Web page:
Clinical features and molecular bases of neuroacanthocytosis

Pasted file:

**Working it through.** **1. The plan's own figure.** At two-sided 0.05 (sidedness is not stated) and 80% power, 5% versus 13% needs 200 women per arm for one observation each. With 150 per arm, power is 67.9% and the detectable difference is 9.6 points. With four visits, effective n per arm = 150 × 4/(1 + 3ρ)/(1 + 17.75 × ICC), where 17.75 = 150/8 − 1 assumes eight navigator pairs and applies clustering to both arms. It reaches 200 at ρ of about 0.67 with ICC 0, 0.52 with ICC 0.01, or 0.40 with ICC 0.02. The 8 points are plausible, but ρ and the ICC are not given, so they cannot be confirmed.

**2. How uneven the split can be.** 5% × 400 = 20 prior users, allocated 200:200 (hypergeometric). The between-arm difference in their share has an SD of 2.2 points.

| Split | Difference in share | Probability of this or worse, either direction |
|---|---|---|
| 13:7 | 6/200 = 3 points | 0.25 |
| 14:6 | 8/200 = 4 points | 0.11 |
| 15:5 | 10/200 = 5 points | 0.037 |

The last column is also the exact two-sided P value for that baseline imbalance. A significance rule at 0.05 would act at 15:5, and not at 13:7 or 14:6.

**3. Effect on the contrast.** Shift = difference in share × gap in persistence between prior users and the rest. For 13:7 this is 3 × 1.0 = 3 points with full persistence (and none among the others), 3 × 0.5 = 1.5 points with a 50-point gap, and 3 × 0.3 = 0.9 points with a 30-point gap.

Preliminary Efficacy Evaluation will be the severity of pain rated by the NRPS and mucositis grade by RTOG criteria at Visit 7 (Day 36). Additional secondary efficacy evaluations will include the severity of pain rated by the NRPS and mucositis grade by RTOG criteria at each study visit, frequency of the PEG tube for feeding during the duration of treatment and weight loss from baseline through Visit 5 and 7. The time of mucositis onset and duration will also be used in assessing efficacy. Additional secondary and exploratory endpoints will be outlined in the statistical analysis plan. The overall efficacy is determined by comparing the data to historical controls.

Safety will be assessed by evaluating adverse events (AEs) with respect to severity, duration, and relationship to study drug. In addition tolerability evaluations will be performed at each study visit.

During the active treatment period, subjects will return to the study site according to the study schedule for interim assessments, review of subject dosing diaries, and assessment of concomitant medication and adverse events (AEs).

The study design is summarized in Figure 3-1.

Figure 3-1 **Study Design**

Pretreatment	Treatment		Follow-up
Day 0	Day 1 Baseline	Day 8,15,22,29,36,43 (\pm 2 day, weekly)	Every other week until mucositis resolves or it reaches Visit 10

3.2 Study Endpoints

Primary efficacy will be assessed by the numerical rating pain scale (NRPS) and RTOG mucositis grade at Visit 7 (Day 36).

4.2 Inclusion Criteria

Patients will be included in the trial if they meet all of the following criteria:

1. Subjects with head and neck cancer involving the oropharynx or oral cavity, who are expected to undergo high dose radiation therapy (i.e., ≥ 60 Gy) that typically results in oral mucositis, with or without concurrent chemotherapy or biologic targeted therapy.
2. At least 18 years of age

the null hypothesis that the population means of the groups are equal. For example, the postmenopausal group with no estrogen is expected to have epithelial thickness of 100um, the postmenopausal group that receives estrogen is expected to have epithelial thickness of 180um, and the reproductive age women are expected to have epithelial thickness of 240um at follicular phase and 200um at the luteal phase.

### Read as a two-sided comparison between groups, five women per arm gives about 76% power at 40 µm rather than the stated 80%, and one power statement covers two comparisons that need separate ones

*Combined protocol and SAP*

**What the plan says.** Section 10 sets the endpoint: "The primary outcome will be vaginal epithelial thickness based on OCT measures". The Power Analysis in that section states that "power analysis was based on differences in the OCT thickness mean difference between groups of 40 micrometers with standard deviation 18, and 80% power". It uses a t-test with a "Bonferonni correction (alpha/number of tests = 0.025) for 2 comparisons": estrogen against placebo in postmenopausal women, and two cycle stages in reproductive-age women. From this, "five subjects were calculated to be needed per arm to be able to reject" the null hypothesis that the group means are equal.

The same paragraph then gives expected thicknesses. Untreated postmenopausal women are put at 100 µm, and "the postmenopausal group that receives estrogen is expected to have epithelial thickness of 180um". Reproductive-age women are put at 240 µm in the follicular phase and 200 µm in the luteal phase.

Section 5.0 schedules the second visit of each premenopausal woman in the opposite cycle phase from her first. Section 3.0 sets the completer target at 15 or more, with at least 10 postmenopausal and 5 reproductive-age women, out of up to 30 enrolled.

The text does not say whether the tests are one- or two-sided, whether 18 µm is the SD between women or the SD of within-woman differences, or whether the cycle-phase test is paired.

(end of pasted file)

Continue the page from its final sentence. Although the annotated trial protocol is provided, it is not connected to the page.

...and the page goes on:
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The term acanthocytosis is derived from the Greek for "thorn" and is used to describe a peculiar spiky appearance of erythrocytes. Acanthocytosis is found to be associated with at least three hereditary neurological disorders that are generally referred to as neuroacanthocytosis. Abetalipoproteinaemia is an autosomal recessive condition, characterised by absence of serum apolipoprotein B containing lipoproteins leading to fat intolerance and fat-soluble vitamin deficiency. This results in a progressive spinocerebellar ataxia with peripheral neuropathy and retinitis pigmentosa. Chorea-acanthocytosis is also an autosomal recessive condition and is characterised by chorea, orofaciolingual dyskinesia, dysphagia, dysarthria, areflexia, seizures and dementia. Some of its features, including choreic movements, peripheral neuropathy with areflexia, elevated serum creatine kinase levels and myopathy are shared by another form of neuroacanthocytosis, McLeod syndrome. Patients affected by this X-linked disorder also show abnormal expression of Kell blood group antigens and a permanent haemolytic state. In addition to these cases, acanthocytosis is occasionally associated with other neurological disorders, such as Hallervorden-Spatz disease. For each of the neuroacanthocytosis syndromes we review the main clinical features and their molecular bases. The recent molecular genetics findings are the first step towards the understanding of the pathogenetic mechanisms and eventually the search for effective treatments.
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